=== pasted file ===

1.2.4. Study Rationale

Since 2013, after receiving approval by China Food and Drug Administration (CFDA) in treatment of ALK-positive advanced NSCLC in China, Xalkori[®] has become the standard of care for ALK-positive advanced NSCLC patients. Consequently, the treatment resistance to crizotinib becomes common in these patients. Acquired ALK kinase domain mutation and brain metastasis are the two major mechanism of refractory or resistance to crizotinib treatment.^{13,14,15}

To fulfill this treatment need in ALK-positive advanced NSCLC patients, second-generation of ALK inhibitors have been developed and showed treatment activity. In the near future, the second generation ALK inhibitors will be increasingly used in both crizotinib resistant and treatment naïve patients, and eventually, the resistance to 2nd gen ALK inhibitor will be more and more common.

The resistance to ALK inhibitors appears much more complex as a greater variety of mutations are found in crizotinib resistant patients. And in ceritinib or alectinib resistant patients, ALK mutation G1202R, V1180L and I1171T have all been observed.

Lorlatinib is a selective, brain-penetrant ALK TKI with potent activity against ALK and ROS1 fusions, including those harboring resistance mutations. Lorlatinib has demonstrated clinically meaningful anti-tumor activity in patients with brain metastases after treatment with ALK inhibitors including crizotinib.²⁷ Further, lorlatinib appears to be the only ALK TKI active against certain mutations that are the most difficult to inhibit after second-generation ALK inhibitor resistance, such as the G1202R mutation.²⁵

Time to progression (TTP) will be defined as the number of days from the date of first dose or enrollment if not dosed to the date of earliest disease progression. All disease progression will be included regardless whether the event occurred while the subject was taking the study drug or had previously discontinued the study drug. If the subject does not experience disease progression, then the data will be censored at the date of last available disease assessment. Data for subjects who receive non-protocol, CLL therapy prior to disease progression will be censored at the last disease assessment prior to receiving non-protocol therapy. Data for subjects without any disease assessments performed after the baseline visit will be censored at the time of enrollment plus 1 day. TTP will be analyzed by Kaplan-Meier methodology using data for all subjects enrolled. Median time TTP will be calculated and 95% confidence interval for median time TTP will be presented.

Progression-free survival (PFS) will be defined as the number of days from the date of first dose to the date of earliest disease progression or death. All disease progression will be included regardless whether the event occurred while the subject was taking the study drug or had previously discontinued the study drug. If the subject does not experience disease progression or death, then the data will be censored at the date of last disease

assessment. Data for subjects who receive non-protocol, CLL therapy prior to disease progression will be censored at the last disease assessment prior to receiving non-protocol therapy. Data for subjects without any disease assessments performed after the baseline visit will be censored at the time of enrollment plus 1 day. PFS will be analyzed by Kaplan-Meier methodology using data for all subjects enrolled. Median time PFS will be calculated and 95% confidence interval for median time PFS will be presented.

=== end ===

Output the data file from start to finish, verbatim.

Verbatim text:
1.2.4. Study Rationale

Since 2013, after receiving approval by China Food and Drug Administration (CFDA) in treatment of ALK-positive advanced NSCLC in China, Xalkori[®] has become the standard of care for ALK-positive advanced NSCLC patients. Consequently, the treatment resistance to crizotinib becomes common in these patients. Acquired ALK kinase domain mutation and brain metastasis are the two major mechanism of refractory or resistance to crizotinib treatment.^{13,14,15}

To fulfill this treatment need in ALK-positive advanced NSCLC patients, second-generation of ALK inhibitors have been developed and showed treatment activity. In the near future, the second generation ALK inhibitors will be increasingly used in both crizotinib resistant and treatment naïve patients, and eventually, the resistance to 2nd gen ALK inhibitor will be more and more common.

The resistance to ALK inhibitors appears much more complex as a greater variety of mutations are found in crizotinib resistant patients. And in ceritinib or alectinib resistant patients, ALK mutation G1202R, V1180L and I1171T have all been observed.

Lorlatinib is a selective, brain-penetrant ALK TKI with potent activity against ALK and ROS1 fusions, including those harboring resistance mutations. Lorlatinib has demonstrated clinically meaningful anti-tumor activity in patients with brain metastases after treatment with ALK inhibitors including crizotinib.²⁷ Further, lorlatinib appears to be the only ALK TKI active against certain mutations that are the most difficult to inhibit after second-generation ALK inhibitor resistance, such as the G1202R mutation.²⁵

Time to progression (TTP) will be defined as the number of days from the date of first dose or enrollment if not dosed to the date of earliest disease progression. All disease progression will be included regardless whether the event occurred while the subject was taking the study drug or had previously discontinued the study drug. If the subject does not experience disease progression, then the data will be censored at the date of last available disease assessment. Data for subjects who receive non-protocol, CLL therapy prior to disease progression will be censored at the last disease assessment prior to receiving non-protocol therapy. Data for subjects without any disease assessments performed after the baseline visit will be censored at the time of enrollment plus 1 day. TTP will be analyzed by Kaplan-Meier methodology using data for all subjects enrolled. Median time TTP will be calculated and 95% confidence interval for median time TTP will be presented.

Progression-free survival (PFS) will be defined as the number of days from the date of first dose to the date of earliest disease progression or death. All disease progression will be included regardless whether the event occurred while the subject was taking the study drug or had previously discontinued the study drug. If the subject does not experience disease progression or death, then the data will be censored at the date of last disease

assessment. Data for subjects who receive non-protocol, CLL therapy prior to disease progression will be censored at the last disease assessment prior to receiving non-protocol therapy. Data for subjects without any disease assessments performed after the baseline visit will be censored at the time of enrollment plus 1 day. PFS will be analyzed by Kaplan-Meier methodology using data for all subjects enrolled. Median time PFS will be calculated and 95% confidence interval for median time PFS will be presented.